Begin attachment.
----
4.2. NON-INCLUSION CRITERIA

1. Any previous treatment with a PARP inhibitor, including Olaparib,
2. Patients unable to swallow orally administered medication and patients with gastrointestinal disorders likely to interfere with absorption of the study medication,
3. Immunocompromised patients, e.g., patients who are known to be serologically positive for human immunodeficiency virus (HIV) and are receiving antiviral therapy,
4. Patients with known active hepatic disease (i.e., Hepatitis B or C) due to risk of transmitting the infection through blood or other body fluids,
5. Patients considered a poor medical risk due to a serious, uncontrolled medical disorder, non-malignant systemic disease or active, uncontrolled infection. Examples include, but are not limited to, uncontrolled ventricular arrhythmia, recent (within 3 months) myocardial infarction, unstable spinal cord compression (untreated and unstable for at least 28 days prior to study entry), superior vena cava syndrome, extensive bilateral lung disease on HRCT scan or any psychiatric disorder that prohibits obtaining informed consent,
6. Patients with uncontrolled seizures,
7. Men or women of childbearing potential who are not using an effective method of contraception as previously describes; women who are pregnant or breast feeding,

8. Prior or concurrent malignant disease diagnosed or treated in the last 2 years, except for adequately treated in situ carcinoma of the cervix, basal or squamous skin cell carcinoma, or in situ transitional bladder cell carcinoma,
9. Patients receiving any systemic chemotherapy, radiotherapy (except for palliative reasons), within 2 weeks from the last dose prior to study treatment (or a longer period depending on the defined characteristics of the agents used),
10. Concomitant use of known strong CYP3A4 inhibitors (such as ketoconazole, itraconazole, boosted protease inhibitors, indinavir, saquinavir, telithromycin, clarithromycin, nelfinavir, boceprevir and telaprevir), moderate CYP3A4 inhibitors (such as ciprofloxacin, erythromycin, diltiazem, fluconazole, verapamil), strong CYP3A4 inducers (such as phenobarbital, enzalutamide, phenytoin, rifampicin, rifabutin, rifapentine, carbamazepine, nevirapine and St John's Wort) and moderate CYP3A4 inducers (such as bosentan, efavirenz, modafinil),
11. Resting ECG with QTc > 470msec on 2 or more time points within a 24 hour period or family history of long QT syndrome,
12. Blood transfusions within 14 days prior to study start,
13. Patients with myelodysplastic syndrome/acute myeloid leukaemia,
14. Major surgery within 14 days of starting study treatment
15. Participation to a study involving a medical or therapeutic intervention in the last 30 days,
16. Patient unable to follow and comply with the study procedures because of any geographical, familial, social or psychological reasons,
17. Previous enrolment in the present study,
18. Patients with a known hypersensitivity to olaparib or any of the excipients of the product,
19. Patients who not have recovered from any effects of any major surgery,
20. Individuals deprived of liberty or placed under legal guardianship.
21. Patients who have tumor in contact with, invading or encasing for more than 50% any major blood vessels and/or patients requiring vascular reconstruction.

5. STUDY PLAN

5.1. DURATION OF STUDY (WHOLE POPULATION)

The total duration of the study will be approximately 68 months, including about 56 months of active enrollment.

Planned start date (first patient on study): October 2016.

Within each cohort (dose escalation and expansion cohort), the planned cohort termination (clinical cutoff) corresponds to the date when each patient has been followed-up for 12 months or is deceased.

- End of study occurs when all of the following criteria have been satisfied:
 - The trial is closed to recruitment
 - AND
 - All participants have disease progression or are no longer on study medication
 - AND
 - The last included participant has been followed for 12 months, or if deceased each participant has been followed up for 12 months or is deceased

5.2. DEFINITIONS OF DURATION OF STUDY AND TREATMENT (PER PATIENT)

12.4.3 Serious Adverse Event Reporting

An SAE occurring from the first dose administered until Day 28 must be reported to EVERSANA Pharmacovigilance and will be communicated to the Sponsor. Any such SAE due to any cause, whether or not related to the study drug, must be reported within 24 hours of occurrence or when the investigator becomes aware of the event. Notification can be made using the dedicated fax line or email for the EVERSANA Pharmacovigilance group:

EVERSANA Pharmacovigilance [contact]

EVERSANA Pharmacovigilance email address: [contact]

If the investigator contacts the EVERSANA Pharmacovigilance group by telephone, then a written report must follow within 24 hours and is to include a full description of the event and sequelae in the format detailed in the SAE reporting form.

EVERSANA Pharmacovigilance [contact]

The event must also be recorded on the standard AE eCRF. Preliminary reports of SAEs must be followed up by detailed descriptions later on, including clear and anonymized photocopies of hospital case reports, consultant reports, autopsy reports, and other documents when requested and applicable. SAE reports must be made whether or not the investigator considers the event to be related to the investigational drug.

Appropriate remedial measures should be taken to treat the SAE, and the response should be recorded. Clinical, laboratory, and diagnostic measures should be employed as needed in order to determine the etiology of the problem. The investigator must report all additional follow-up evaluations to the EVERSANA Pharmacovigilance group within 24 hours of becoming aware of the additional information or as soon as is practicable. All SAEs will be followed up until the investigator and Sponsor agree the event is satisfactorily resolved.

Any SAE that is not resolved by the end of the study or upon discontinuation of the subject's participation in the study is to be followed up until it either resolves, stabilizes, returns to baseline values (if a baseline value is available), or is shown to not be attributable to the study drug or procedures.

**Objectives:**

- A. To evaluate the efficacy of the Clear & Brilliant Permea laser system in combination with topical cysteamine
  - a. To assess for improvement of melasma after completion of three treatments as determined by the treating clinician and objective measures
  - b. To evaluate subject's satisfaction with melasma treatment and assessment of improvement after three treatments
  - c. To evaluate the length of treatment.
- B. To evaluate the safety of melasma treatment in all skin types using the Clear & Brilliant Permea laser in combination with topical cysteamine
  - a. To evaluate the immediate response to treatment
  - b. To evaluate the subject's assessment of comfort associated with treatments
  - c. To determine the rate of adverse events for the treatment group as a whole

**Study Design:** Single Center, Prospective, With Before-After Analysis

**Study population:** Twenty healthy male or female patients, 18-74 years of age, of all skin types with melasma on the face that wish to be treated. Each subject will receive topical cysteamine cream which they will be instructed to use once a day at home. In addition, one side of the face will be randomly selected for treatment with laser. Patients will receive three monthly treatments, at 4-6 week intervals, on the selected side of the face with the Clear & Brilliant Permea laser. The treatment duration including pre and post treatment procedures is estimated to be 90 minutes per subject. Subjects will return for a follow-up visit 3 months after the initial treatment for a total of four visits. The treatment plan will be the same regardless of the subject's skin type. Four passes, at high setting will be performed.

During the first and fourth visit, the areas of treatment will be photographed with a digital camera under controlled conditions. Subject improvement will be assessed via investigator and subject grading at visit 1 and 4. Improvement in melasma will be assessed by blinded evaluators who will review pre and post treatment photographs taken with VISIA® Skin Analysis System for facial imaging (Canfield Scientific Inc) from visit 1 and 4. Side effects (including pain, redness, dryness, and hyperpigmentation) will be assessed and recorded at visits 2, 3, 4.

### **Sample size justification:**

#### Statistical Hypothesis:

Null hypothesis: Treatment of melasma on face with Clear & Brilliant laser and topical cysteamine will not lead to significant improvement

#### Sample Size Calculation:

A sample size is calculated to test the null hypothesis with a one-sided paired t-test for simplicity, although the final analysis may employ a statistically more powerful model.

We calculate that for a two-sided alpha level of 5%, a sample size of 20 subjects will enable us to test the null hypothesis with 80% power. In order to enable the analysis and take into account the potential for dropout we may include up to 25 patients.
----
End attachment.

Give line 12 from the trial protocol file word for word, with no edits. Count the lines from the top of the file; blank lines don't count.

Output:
11. Resting ECG with QTc > 470msec on 2 or more time points within a 24 hour period or family history of long QT syndrome,